I WAS ready for trouble. Canton's narrow waterfront streets were still and shadowy in that hour before dawn when I left the docks. The guttering street lamps gave little light. My bulldog, Bill, bristled suddenly and began to rumble in his throat. There was a rattle of feet on the cobblestones down an alley to the right. Then the sound of a heavy fall, scuffling, a strangled scream.
Plainly it was none of my business. But I quickened my pace and dashing around the corner, nearly fell over a writhing, struggling mass on the cobblestones. The dim light of a street lamp showed me what was going on. Two men fought there in deadly silence. One was a slim young Chinese in European clothes. Down on his back in the muck, he was. Kneeling on his chest was a slant-eyed devil in native riggings. He was big and lean, with a face like a Taoist devil-mask. With one talon-like hand, he clutched the throat of the smaller man. A knife flashed in his other hand.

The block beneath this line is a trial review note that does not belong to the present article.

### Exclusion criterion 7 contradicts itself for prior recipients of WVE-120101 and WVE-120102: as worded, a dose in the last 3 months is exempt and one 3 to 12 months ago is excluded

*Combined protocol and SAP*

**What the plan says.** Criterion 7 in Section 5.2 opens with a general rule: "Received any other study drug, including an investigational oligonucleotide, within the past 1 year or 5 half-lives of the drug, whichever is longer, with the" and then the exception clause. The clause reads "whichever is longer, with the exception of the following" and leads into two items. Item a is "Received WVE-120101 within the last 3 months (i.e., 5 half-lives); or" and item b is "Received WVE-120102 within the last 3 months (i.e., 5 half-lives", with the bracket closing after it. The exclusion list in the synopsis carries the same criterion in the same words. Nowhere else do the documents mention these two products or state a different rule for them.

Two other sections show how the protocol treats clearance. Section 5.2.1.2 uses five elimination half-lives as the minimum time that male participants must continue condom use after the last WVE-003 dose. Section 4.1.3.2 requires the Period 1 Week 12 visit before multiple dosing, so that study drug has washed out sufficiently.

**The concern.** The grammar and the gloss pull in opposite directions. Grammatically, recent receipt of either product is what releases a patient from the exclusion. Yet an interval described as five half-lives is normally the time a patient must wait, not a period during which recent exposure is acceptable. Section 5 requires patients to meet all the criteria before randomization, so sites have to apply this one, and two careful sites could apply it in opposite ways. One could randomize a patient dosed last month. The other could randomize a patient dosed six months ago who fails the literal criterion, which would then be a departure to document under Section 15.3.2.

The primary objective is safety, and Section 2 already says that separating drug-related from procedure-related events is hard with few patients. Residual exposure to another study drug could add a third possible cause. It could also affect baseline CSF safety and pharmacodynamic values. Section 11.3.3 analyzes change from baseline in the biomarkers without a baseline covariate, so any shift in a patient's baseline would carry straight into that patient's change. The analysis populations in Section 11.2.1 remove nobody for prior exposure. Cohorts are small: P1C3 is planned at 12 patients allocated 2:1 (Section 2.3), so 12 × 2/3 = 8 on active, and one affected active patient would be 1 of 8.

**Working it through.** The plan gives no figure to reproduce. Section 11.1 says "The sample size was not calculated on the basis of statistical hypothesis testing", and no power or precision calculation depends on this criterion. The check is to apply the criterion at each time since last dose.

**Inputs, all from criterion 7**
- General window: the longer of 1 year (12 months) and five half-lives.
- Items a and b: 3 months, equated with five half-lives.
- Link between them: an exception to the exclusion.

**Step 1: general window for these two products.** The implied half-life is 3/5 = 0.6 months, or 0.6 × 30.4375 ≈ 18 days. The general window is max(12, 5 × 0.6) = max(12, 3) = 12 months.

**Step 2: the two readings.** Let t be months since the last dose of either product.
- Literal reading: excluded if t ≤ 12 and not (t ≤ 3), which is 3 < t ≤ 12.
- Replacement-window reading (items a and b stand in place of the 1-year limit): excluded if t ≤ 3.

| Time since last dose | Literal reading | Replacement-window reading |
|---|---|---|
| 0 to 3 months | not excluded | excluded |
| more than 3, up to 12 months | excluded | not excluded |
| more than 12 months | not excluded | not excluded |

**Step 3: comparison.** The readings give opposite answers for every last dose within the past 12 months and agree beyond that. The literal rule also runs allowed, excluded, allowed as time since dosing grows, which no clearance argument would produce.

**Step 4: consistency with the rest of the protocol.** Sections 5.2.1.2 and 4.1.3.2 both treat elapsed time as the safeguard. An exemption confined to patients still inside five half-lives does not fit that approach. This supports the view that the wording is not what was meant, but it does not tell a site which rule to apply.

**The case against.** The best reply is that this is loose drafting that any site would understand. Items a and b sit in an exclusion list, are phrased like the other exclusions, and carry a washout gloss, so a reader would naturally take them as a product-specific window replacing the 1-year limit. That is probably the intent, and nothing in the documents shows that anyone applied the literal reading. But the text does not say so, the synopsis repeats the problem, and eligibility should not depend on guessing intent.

I recognized him for what he was—one of the bloody hatchet-men the big tongs and secret societies use for their dirty work. I followed my natural instinct and knocked him senseless with a smashing right hook behind the ear. He stretched out without a twitch and the young Chinese sprang up, gasping and wild eyed.
"Thank you, my friend," he gurgled in perfect English. "I owe my life to you. Here, take this..." And he tried to stuff a wad of banknotes into my hand.
I drew back. "You owe me nothing," I growled. "I'd have done as much for any man."
"Then please accept my humble and sincere thanks," he exclaimed, seizing my hand. "You are an American, are you not? What is your name?"
"I'm Steve Costigan, first mate of the trading vessel Panther," I answered.
"I will not forget," he said. "I will repay you some day, as my name is Yotai T'sao. But now I must not linger. This is my one chance of escape. If I can get aboard the English ship that is anchored in the bay, I am safe. But I must go before this beast comes to. Best that you go too. May fortune attend you. But beware of the Yo Thans."